If I feel in any danger of procrastinating, or the deadline for the school run is drawing close and I haven’t written enough words, I use a timer. Twenty minutes of focussed writing rarely fails to net me at least 500 words. If you genuinely can’t find twenty minutes together, write 100 words in 5 minutes and do that five times. That can fit into time waiting for your bus, waiting for the pasta to cook while the kids play, or use your tea breaks. Scribble in a notepad or use the notes facility on your phone – you’ll be surprised at what you can achieve if you fill in time that’s usually wasted.
3. Write more useable words
Oh, but that’s horribly bitty – how are you supposed to keep your train of thought on a scene if you’re writing it in several sections? Best way to do it is to plan – which is also a great way to increase productivity by ensuring you don’t waste any (well, many; things will always change in the edit) of the words you write.
I’m releasing my third book in June (only just outside that 6 month window), but it could have been out in the world much earlier if I hadn’t spent so much time writing myself up blind alleys.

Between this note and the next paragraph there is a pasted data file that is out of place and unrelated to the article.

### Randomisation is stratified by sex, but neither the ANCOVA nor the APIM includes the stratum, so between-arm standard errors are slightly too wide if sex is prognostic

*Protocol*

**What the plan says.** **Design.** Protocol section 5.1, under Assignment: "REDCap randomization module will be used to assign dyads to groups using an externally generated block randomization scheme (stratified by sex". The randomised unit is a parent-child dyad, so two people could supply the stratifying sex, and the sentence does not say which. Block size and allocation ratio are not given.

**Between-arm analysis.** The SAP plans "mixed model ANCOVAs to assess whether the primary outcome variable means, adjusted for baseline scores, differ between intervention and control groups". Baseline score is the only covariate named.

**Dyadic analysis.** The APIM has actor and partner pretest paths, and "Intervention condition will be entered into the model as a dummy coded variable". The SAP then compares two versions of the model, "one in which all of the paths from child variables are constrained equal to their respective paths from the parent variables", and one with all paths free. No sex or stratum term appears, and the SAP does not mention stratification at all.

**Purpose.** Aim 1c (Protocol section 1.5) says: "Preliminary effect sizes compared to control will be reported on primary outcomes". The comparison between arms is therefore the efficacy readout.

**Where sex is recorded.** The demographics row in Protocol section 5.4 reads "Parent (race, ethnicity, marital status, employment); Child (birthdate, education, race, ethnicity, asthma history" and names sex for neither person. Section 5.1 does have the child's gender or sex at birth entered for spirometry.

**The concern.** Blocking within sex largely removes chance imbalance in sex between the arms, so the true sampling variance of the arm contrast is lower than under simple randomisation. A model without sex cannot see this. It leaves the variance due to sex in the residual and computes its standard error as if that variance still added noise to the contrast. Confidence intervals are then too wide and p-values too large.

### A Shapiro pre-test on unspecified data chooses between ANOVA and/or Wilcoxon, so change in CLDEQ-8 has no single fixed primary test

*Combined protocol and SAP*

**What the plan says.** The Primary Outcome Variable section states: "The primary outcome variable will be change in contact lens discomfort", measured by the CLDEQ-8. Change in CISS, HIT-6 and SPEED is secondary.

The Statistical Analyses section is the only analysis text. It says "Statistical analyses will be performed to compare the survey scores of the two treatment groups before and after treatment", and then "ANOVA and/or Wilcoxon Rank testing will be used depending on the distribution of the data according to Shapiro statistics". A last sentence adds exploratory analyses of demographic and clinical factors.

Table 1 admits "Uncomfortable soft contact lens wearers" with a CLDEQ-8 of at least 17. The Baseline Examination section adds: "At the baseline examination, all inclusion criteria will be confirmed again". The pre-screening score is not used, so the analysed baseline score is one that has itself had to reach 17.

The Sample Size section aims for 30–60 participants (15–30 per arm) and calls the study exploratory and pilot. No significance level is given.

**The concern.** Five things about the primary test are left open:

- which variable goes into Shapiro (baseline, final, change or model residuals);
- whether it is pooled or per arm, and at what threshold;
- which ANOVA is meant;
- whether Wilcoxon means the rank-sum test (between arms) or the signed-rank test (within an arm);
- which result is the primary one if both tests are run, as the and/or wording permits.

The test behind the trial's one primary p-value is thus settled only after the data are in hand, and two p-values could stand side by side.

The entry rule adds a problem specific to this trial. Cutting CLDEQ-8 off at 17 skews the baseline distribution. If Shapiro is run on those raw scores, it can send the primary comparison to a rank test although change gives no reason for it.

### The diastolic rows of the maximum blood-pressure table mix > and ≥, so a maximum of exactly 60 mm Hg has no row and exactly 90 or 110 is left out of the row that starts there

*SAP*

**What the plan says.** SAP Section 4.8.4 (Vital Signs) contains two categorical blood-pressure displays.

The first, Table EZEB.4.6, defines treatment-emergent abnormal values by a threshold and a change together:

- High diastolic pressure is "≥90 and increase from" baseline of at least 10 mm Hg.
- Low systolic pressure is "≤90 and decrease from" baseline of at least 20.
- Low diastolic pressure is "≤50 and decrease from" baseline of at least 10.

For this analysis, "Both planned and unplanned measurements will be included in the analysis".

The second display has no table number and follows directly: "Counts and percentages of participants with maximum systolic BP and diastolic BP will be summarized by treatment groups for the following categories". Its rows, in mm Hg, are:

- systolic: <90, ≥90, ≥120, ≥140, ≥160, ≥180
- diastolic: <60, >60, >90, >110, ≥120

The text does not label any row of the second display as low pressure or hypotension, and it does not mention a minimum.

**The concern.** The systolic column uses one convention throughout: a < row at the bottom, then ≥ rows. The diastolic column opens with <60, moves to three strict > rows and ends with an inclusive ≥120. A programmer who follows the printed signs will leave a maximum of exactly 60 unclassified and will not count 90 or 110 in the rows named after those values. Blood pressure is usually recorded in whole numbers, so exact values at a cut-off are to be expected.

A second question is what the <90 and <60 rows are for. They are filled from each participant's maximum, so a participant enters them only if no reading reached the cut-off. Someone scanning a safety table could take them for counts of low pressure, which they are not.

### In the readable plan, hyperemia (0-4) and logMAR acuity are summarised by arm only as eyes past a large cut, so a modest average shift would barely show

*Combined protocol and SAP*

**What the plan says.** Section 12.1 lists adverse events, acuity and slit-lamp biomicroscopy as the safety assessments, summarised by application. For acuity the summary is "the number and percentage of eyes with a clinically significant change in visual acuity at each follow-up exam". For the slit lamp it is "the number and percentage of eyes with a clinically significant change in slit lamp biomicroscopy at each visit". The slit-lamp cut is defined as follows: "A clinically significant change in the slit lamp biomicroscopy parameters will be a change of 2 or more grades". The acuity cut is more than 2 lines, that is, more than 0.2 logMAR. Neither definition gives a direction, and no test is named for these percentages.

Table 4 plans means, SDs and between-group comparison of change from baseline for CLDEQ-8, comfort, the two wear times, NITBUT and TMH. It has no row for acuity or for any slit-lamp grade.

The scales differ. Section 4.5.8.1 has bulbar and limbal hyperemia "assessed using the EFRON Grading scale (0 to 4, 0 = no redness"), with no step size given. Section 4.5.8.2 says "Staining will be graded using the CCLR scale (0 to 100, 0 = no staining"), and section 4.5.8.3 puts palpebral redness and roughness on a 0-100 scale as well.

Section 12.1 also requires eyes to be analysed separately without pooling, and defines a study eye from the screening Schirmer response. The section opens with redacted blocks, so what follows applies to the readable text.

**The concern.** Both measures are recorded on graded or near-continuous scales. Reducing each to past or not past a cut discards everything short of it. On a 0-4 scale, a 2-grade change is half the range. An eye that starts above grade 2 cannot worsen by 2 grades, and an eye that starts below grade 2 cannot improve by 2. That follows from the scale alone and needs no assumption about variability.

I don’t have time for that any more, so I’ve evolved from being a complete pantster (oh, the hours I spent staring at a blank screen and running out of ideas at the 20k point!) to planning very clearly. Before I start writing I know the overall shape of the book and key elements that have to happen in each chapter. Before I sit down to do my day’s writing (whether that’s 500 words or – hopefully – more), I sketch out the scene or scenes I’m about to write. Five or six lines outlining what’s about to happen makes writing a thousand word scene a straightforward proposition – I know what’s going to happen, I can see it in my mind’s eye; all I need to do is write it down so my reader can also see the scene.
Combining these three methods has had a dramatic effect. I drafted a 70k word novel in six weeks during November/December, revised it in January and it’s now with a beta reader. Onto the next and I’ve written 58k words of the first draft since February first. The third is already taking shape in my mind, so I hope by the end of the summer to have three books ready for editing, so they can be launched early in 2017.